Ray Bradbury was famous for being a futurist and author. What he is less famous for was being a huge fan of Walt Disney.
Ray often told the story of how he was a wide-eyed young author when he bumped into Walt Disney while Christmas shopping. Ray took the initiative to introduce himself, unsure of how his hero would react. Not only had Walt Disney heard of him, Mr. Disney invited him over to the studio to look at some ideas Walt was considering for Tomorrowland and the Experimental Prototype Community Of Tomorrow- EPCOT. Ray was overjoyed.
While Walt Disney’s original ideas for Florida were scrapped, Ray stayed around as a consultant, hoping to inject as much Walt into the project as possible. Not long after the project’s completion, Mr. Bradbury took a trip to Paris. He took in all of the sights, including the famed Notre Dame Cathedral. Upon returning to the states, he visited DISNEYLAND and noticed for the first time a familiar spire.
Ray thought that it had to have been added recently, as he never remembered seeing it before. He contacted a Disney Imagineer who confirmed that the spire had been there from day one in 1955.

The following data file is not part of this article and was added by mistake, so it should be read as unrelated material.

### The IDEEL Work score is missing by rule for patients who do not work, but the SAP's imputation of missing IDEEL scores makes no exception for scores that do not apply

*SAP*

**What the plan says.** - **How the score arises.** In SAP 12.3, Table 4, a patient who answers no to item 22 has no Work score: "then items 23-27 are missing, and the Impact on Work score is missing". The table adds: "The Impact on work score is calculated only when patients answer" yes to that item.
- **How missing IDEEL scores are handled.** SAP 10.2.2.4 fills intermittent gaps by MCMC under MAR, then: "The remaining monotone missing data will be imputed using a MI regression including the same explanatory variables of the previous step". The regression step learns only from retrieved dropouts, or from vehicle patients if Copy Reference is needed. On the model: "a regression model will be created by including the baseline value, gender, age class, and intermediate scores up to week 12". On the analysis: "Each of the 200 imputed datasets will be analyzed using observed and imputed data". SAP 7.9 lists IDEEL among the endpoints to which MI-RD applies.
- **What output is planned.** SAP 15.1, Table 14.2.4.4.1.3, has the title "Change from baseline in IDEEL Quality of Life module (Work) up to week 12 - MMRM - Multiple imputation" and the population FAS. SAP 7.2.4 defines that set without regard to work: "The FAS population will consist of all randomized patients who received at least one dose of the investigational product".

The Imagineer also verified that the spire was indeed inspired by the one at Notre Dame Cathedral and had been inserted into the castle design by Walt Disney himself. What was the reason given for why Walt put it there? Because he had seen the spire in Paris while touring Notre Dame and had liked it. While the DISNEYLAND spire will doubtless get added attention in light of recent events, it has spent most of its existence sitting atop the most recognizable castle in the world mostly going unrecognized.
This small detail is what makes DISNEYLAND so unique as the only Disney Theme Park fully designed and overseen by Walt Disney. The park is full of these little touches, added because Walt Disney loved what they represented. It is these things, whether we notice them or not, that have made DISNEYLAND more than just a theme park.